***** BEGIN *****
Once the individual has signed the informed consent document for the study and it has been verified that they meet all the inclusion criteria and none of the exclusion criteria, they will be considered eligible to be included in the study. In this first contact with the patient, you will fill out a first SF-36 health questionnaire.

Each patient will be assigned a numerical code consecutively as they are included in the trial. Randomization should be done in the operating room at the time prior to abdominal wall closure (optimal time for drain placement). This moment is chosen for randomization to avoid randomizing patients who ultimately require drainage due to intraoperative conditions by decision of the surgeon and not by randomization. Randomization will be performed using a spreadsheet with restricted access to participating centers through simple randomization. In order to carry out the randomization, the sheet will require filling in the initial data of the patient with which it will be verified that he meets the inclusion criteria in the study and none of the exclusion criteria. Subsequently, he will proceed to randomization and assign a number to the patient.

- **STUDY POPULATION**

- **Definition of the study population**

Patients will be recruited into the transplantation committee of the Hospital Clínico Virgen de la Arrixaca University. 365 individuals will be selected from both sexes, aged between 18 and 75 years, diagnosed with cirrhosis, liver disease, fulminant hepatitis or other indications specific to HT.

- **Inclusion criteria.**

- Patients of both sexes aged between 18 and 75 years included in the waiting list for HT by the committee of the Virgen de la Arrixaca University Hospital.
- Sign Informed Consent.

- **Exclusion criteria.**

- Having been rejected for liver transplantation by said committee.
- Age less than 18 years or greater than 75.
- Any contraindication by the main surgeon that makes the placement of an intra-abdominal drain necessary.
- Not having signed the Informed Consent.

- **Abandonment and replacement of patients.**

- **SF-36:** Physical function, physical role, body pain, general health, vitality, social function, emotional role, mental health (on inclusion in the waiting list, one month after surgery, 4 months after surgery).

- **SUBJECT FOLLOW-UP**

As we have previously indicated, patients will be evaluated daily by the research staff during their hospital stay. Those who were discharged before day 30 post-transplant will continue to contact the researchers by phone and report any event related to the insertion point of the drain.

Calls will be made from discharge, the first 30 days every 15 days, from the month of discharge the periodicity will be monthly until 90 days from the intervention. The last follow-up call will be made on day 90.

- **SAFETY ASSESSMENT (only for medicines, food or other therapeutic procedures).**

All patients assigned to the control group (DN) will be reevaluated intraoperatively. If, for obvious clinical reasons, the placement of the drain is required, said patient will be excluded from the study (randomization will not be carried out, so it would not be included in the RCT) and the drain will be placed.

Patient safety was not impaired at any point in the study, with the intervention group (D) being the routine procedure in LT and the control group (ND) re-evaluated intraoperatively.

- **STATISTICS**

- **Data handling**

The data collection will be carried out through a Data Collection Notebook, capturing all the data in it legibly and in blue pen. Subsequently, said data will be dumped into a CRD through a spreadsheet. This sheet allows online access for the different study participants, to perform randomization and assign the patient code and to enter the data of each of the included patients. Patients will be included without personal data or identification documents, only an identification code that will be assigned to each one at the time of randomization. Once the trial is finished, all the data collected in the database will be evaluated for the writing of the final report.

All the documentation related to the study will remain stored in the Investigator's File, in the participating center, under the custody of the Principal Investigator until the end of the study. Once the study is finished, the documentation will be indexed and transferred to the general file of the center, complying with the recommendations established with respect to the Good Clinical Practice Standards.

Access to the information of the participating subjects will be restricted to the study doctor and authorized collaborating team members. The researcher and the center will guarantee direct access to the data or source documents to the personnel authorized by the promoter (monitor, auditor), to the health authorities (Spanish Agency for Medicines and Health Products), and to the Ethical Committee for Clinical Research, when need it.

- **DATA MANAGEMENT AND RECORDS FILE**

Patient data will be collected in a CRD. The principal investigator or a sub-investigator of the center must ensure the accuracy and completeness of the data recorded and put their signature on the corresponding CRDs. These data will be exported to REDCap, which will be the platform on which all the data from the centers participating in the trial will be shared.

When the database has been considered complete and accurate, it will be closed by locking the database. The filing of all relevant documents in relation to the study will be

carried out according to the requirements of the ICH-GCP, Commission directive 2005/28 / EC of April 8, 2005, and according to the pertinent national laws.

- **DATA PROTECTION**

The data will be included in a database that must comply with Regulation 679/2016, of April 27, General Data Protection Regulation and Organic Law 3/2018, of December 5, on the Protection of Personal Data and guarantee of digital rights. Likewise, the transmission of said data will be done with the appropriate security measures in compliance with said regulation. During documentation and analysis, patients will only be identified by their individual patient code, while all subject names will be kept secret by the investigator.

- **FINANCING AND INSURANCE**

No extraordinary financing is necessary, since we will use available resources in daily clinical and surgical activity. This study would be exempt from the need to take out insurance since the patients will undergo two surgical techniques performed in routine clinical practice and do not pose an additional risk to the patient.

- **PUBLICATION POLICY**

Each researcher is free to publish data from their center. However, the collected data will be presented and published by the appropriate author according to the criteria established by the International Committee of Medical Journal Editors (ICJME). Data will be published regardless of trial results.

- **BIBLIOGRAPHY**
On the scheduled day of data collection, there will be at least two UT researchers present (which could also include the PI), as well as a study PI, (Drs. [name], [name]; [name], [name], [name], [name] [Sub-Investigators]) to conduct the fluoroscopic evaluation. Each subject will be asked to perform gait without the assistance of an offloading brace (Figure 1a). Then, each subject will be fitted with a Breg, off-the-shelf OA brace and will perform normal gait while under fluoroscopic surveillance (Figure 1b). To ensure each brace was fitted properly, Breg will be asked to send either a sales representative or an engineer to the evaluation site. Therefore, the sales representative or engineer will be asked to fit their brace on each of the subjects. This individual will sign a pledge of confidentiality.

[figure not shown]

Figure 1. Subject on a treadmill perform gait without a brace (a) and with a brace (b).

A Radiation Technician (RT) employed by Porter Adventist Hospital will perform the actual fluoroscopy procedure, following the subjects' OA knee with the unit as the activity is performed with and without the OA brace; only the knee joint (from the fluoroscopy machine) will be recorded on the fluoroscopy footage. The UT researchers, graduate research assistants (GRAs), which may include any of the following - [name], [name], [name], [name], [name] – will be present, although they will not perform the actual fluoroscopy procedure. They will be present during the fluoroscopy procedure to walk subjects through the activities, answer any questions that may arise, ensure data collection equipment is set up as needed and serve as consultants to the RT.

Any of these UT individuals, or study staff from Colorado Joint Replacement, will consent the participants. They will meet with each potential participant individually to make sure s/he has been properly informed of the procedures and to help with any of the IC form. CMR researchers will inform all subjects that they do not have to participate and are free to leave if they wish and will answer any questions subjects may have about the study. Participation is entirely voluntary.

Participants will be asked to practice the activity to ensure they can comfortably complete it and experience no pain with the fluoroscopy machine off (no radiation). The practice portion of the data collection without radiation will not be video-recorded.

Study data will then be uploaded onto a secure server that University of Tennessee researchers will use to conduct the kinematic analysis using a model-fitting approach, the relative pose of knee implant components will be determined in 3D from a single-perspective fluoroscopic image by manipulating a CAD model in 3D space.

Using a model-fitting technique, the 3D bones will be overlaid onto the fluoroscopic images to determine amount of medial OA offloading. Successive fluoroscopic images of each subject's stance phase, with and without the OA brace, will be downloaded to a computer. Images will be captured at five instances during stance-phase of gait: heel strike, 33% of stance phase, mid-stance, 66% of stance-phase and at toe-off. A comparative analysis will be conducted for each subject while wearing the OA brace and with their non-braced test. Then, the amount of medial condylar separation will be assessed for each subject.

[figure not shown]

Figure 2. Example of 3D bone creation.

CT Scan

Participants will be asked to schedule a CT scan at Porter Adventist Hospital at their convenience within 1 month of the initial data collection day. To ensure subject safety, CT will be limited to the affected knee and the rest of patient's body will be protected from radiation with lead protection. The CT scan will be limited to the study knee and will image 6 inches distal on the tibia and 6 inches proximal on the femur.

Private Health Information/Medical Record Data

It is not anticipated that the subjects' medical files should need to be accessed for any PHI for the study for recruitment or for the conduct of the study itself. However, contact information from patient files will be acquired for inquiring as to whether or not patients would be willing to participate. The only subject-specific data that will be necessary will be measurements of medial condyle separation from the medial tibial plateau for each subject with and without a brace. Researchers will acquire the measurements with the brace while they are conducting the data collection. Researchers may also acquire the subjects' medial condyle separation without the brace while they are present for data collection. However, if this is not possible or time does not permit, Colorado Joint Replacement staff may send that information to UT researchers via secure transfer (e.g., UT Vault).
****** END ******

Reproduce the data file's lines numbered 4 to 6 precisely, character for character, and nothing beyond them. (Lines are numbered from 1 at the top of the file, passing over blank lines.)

- **Definition of the study population**

Patients will be recruited into the transplantation committee of the Hospital Clínico Virgen de la Arrixaca University. 365 individuals will be selected from both sexes, aged between 18 and 75 years, diagnosed with cirrhosis, liver disease, fulminant hepatitis or other indications specific to HT.

- **Inclusion criteria.**